28 Nov 2011

Murphy Smackdown: DeLong on Mises

Economics, Gold 113 Comments

I am going to do a full write-up for Mises.org once I get my day job under control, but those of you who have been following DeLong’s assaults on Mises might be interested in his latest post. For the context, DeLong hasn’t been able to figure out why Mises says printing paper money won’t fix a depression, since (DeLong claims) Mises says that mining more gold would do the trick. DeLong speculated that maybe Mises believed in a labor theory of value when it comes to money, because that was the only way DeLong could make sense of Mises’ strange views.

In the comments of his original volley, I said to DeLong that the solution was easy: Though he supported the gold standard, Mises didn’t think digging up more gold would fix a depression once it started. (To me this was obvious, since for Mises the depression is caused by the unsustainable real configuration of the capital structure, which developed during the prior inflationary boom.) I invited DeLong to provide me a quote where Mises said that digging up more gold would cure a depression.

Here is DeLong’s response. Make sure you read my comment. What’s really funny is that I’m sure both of us are walking away from this thinking, “Boy I just crushed that guy.”

113 Responses to “Murphy Smackdown: DeLong on Mises”

  1. Nick says:

    Here’s a question.

    Greece is in a mess because it can’t print money. It spent too much (the original mistake), and now can’t get out by having its currency depreciate. It’s locked in to the Euro.

    Now, if Greece was on the gold standard, wouldn’t it face the same problems in getting out from its current mess, because it can’t devalue gold?

    • MamMoTh says:


      • Bob Roddis says:

        At least we can agree on that point, right? It’s not really an “economics” issue, but a moral issue. You like funny money because it allows contractual terms to be altered via funny money (without due process). Gold stops that process cold which is why we like gold and you don’t.

        • Gene Callahan says:

          Gee, Bob, the people who lent Greece money weren’t aware they had a fiat currency? And why are you OK with contractual terms that can be altered by people discovering gold? If I find a mine that doubles the world’s gold supply, your loan to me will be repaid in gold worth roughly half as much as it had been.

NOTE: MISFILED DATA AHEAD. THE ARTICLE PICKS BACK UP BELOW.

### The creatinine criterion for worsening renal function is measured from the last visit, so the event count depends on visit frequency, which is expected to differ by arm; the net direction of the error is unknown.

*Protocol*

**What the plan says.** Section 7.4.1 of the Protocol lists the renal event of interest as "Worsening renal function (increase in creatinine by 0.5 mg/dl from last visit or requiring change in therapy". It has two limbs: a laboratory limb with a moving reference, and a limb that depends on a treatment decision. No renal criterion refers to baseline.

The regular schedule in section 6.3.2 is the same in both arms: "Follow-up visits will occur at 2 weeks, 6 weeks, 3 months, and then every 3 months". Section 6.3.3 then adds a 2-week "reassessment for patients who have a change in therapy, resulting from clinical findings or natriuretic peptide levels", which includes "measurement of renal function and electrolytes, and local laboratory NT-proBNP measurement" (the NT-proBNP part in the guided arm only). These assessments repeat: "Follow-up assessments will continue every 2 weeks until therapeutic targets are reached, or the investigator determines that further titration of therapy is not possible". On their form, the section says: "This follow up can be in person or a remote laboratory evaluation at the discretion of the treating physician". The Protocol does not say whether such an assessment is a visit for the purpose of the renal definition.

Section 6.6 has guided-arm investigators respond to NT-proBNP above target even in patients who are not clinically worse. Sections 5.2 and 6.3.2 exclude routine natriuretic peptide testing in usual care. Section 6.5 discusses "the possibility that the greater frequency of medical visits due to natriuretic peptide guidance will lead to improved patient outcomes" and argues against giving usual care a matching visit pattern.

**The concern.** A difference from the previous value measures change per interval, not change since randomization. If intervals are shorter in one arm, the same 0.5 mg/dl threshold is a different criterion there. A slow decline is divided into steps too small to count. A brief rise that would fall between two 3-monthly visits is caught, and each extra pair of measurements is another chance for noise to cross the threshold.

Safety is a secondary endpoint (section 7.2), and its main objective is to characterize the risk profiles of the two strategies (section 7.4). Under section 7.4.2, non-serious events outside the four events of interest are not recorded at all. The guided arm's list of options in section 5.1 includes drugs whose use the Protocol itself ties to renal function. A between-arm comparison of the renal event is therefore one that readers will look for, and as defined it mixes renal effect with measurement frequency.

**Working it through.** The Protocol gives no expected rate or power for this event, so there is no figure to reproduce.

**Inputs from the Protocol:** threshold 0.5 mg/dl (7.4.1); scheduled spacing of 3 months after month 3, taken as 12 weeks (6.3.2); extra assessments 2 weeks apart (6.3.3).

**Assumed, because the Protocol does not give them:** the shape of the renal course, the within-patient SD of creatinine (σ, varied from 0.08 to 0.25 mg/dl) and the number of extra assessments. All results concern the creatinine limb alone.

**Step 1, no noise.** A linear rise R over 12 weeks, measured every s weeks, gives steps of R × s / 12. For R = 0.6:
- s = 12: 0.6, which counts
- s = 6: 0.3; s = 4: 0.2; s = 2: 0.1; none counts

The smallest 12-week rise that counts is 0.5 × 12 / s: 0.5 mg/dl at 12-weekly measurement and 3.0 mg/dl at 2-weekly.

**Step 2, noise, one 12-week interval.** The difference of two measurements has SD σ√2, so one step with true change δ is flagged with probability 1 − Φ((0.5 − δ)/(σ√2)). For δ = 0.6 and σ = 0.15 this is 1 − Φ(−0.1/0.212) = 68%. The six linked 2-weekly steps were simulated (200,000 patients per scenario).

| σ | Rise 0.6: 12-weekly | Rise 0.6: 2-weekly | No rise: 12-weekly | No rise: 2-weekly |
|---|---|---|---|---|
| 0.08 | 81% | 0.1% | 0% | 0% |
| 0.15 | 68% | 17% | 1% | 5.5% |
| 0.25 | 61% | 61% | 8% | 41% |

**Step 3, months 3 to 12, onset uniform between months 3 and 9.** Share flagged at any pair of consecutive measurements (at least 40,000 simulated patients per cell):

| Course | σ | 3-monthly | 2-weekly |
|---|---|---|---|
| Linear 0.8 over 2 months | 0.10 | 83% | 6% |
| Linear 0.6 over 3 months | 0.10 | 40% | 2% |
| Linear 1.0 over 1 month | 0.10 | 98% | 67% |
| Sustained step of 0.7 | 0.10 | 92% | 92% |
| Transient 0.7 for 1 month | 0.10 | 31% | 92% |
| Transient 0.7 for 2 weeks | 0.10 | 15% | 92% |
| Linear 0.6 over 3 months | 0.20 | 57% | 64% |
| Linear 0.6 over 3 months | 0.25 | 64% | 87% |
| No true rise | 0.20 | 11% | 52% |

Gold is immoral!

          • gienek says:

            Wouldn’t the only reason why it would be profitable to dig up so much gold be the increased demand for gold(=cash balances) which would roughly keep the “real value” of the loan unchanged?

            • Anonymous says:

              This man gets it.

          • Bob Roddis says:

            The difference is that a new discovery of gold merely changes market conditions and prices. Funny money dilution is intentional and purposeful government policy intended to artificially lower real prices, wages and debt extra-judicially without due process, without taking into account the specific nature and identity of the parties or contract terms and generally without the parties themselves knowing what has hit them.

            It’s a trick. The Keynesian Hoax.

            I suppose you are right that everyone should understand the nature of fiat money. Thus, if there are now some unemployed innocents living in cars due to the bust, it serves them right. They should have known better and taken precautions.


          • Bob Murphy says:

            Gene, you’re ignoring how much extra bling there would be, if the quantity of mined gold suddenly doubled. We’d all be Mr. T.

            • Yancey Ward says:

              How would you get your Mohawk?

          • Anonymous says:

            Gee, Bob, the people who lent Greece money weren’t aware they had a fiat currency?

            Greece does not print its own currency.

            And why are you OK with contractual terms that can be altered by people discovering gold? If I find a mine that doubles the world’s gold supply, your loan to me will be repaid in gold worth roughly half as much as it had been.

            If that happens often enough in a free market of money, then considering how a free market process that resulted in gold being the money is not binding by law, i.e. violence, it means that each individual who freely and without coercion accepted gold for money purposes, would be voluntarily taking on the risk of devaluation from gold mining. He would be responsible for that risk because he willingly took it on. Hence, the MINOR devaluation in a free market system would not be immoral.

            But when we are coerced into accepting fiat money, through legal tender and taxation laws by government, then the money creation takes on a different characteristic. It is no longer a question of the individual voluntarily taking on the risk of future devaluation. It is now exploitative, since the individual is now forced to take on that risk, and his savings are now up for grabs by whims that are violent, and not free choice.